Stillbirths twice as common for poorer women
The number of stillbirths is twice as common in women from poor areas compared to their more affluent neighbours, researchers have found.
A study, looking at stillbirths across England, also found that women from deprived areas were three-times more likely to suffer a stillbirth if they had a bleed before their due date.
Similarly, stillbirths attributed to congenital abnormalities were nearly three times more likely among women from poor areas.
The authors of the study said the inequality gap was the same across eight years of research.
The research, published in the online journal BMJ Open, assessed the number of stillbirths in England between 2000 and 2007. Each year there were 44 stillbirths for every 10,000 births.
“We have shown wide socio-economic inequalities in the rate of stillbirth with rates twice as high in the most deprived areas compared with the least deprived,” the authors said.
“If the stillbirth rates seen in the least deprived areas were seen throughout the population, there would be a third fewer stillbirths in England, nearly 900 fewer every year.
Jane Brewin, chief executive of baby charity Tommy’s, said: “It doesn’t come as a big surprise that the most disadvantaged mums are more likely to suffer a stillbirth, as we know certain lifestyle factors and underlying health conditions can have a big impact on pregnancy complications.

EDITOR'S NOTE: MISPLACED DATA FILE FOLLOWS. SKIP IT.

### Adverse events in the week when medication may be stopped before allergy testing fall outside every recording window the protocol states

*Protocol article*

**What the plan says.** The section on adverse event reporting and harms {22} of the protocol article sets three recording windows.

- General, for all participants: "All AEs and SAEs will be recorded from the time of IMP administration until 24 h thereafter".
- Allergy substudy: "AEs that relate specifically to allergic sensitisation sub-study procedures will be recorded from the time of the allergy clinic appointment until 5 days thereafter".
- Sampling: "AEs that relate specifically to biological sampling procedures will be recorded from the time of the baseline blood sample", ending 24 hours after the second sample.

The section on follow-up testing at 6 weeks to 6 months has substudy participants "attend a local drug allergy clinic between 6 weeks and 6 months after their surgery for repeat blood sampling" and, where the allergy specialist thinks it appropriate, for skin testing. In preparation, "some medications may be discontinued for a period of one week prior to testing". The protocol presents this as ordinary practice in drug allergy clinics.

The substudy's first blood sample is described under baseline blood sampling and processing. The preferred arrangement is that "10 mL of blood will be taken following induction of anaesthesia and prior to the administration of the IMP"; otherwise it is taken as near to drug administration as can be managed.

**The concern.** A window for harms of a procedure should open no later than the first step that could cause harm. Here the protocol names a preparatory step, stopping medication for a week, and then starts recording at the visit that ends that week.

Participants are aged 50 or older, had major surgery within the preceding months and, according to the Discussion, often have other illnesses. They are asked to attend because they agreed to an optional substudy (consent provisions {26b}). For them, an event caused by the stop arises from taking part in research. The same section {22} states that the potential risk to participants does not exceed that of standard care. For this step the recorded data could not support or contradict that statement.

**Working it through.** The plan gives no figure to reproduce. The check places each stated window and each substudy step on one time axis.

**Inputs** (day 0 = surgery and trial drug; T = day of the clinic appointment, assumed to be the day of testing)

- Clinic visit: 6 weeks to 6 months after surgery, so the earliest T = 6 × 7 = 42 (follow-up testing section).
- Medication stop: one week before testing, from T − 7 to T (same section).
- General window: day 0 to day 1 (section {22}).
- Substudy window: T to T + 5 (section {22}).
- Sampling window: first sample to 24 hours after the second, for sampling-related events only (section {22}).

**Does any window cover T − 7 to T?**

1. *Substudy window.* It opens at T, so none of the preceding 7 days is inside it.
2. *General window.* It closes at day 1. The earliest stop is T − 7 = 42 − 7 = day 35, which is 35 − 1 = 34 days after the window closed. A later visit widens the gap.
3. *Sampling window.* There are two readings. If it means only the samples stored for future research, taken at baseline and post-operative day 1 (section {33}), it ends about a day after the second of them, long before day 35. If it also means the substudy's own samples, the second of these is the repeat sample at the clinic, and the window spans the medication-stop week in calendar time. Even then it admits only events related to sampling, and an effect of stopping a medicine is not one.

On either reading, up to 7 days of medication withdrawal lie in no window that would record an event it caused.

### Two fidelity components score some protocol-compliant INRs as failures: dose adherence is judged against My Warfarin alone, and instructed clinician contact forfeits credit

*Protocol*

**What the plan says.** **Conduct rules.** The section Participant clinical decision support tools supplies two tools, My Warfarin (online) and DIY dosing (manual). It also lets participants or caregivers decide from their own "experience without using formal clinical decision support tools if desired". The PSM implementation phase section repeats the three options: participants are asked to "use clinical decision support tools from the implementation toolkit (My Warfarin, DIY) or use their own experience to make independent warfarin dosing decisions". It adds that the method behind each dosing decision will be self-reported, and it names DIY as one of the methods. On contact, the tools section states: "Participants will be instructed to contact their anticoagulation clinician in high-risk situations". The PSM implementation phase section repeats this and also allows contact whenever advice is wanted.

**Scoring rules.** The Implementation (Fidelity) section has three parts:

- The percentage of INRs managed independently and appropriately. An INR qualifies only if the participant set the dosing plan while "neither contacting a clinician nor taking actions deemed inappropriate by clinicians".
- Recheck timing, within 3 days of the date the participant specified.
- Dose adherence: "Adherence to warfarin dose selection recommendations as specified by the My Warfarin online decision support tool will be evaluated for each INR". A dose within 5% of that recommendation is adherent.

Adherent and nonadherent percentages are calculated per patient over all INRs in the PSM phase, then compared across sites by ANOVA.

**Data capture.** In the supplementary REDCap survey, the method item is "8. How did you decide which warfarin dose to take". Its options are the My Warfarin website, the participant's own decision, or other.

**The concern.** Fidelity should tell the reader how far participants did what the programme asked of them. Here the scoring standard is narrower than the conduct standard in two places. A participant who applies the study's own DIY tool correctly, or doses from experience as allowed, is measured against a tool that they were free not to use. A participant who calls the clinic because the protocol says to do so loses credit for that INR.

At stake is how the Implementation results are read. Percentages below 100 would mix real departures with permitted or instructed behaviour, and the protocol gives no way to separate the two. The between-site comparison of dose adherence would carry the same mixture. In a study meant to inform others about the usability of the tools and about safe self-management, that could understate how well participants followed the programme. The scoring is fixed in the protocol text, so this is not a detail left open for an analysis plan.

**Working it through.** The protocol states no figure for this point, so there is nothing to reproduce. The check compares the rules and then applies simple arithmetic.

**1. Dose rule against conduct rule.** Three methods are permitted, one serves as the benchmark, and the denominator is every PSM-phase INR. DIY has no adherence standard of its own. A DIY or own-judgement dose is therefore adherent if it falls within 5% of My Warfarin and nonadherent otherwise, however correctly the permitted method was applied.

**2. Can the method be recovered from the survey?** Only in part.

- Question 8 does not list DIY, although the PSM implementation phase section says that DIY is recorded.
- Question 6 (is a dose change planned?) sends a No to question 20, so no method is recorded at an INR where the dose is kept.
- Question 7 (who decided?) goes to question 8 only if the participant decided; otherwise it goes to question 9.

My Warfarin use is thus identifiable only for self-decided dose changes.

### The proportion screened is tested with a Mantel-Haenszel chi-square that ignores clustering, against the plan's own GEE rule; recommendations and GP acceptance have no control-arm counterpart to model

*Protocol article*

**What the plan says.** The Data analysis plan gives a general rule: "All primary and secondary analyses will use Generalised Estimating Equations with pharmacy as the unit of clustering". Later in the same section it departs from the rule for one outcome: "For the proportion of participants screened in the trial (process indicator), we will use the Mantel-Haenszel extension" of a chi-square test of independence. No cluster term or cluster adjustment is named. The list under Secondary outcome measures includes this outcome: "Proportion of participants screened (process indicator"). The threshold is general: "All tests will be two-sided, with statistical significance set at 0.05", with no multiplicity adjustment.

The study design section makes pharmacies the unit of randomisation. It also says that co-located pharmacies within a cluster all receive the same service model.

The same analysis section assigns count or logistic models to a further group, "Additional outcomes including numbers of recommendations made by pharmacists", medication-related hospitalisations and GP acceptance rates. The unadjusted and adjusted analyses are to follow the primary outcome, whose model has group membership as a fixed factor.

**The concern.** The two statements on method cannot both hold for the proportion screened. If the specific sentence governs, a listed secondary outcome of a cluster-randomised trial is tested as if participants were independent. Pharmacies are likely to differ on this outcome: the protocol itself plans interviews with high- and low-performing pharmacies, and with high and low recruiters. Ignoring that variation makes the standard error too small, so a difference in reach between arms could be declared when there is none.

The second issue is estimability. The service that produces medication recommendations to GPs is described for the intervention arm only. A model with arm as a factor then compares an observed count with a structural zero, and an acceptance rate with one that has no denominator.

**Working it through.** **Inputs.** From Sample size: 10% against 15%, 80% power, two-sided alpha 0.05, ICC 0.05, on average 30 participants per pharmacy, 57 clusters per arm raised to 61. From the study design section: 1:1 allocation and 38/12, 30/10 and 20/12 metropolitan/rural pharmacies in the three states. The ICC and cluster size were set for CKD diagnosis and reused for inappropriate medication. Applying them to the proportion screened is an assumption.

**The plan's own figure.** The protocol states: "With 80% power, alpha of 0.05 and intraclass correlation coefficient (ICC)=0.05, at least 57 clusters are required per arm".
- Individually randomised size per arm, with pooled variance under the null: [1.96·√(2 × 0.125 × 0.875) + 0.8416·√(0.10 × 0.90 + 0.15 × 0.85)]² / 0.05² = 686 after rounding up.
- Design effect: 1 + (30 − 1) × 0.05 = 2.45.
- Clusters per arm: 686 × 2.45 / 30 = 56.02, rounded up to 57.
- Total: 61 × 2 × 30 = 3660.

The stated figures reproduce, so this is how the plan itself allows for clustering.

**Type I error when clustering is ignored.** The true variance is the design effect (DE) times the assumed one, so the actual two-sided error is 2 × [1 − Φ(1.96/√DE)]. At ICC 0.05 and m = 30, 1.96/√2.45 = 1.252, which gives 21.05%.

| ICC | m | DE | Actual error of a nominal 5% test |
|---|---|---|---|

“What this study helps to highlight is that we don’t know enough about why so many parents suffer the sudden death of their baby, and to compound that, we aren’t able to explain to many parents why their baby died.
“What we need now is more research and support for these women - Tommy’s aims to find those mums most at risk so we can monitor them much more closely, and to help raise awareness amongst mums-to-be of staying healthy during pregnancy and what the warning signs of possible pregnancy problems can be.”
- Seaton SE et al. Socioeconomic inequalities in the rate of stillbirths by cause: a population-based study. BMJ 2012; Advance online publication.